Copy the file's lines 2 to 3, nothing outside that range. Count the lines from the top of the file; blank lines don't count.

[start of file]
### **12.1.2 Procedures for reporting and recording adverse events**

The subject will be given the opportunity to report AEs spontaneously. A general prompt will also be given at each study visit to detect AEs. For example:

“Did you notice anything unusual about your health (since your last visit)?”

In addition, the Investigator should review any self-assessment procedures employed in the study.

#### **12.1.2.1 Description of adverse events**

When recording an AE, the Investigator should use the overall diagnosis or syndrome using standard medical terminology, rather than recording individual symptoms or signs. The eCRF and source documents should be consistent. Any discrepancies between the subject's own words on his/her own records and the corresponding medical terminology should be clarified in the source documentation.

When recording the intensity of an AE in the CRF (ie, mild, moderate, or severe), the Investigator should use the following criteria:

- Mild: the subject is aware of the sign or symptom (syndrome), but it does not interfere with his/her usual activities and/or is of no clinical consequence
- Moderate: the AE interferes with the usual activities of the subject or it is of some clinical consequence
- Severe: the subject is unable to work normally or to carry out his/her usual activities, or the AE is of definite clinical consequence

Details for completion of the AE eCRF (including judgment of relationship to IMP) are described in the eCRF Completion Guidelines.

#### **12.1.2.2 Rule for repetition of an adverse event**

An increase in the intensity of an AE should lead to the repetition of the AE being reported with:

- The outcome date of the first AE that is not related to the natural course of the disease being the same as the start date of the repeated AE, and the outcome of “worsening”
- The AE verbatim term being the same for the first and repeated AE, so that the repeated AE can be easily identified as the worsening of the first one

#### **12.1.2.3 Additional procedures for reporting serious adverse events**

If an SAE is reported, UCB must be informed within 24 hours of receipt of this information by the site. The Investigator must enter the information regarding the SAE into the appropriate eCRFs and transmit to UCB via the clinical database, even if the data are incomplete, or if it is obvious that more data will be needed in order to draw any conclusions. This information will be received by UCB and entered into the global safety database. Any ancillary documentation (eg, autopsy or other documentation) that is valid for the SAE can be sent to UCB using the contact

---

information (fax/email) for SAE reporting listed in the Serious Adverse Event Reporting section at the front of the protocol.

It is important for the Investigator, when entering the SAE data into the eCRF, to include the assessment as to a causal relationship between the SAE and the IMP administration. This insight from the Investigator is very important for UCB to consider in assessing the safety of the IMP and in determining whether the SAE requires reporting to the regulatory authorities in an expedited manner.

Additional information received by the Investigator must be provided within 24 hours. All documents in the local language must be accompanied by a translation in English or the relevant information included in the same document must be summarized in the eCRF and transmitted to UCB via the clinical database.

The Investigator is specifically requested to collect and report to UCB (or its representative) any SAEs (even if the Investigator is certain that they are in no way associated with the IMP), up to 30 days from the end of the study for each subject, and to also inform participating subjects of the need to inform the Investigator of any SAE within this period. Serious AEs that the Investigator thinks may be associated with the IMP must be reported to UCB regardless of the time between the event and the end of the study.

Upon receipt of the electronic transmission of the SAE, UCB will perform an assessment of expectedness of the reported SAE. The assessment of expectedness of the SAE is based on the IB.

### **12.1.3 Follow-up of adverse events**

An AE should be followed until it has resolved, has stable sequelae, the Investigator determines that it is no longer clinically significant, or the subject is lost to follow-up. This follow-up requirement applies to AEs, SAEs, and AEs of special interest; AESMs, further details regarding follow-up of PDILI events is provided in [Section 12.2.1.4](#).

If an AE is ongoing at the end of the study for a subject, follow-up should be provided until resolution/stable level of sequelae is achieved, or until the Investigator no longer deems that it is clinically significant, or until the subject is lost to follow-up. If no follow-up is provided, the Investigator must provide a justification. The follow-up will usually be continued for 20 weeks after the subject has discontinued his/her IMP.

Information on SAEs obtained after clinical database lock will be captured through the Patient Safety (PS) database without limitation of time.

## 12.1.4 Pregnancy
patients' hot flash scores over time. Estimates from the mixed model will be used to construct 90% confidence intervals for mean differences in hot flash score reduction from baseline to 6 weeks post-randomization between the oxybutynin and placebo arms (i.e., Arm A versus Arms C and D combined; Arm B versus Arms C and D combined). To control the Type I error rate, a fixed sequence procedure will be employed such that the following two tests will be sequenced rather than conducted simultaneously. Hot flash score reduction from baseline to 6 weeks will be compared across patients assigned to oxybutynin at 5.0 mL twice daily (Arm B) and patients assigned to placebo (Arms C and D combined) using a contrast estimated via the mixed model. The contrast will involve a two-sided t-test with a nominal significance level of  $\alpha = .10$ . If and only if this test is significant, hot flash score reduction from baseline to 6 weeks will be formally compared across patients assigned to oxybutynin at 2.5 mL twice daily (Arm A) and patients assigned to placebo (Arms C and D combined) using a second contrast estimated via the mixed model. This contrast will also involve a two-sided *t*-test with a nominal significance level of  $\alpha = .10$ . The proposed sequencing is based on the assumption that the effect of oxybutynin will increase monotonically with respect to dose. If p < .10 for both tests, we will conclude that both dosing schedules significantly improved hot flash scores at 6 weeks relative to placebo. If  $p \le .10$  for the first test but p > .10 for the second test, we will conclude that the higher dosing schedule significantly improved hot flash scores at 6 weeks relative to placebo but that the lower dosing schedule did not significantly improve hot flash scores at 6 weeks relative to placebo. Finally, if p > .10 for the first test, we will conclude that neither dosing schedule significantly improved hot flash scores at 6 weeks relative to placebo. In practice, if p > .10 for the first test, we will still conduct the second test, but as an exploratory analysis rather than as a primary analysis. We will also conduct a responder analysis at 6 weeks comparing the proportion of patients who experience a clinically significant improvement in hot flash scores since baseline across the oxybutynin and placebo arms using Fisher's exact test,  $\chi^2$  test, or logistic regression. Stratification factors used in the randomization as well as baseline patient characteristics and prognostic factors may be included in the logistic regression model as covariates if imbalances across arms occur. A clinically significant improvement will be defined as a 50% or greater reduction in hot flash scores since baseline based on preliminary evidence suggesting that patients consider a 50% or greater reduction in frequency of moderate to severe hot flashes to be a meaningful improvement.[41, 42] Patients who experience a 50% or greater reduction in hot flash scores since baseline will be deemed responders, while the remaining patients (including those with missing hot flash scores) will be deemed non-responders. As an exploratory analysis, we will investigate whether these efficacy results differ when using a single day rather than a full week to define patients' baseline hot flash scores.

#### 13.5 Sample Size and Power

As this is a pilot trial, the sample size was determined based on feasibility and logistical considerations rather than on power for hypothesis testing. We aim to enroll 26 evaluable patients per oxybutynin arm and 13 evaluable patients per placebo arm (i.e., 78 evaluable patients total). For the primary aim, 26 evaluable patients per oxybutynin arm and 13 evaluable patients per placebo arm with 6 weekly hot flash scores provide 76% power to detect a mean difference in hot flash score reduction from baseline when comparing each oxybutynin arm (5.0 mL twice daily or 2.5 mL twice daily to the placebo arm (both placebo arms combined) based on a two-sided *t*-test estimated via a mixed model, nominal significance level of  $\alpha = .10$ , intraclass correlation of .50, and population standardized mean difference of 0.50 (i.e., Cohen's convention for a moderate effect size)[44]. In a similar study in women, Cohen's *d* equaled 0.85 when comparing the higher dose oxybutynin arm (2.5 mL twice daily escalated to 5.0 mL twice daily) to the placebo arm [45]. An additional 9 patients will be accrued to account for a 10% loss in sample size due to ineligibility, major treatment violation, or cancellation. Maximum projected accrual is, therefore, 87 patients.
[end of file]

The subject will be given the opportunity to report AEs spontaneously. A general prompt will also be given at each study visit to detect AEs. For example:

“Did you notice anything unusual about your health (since your last visit)?”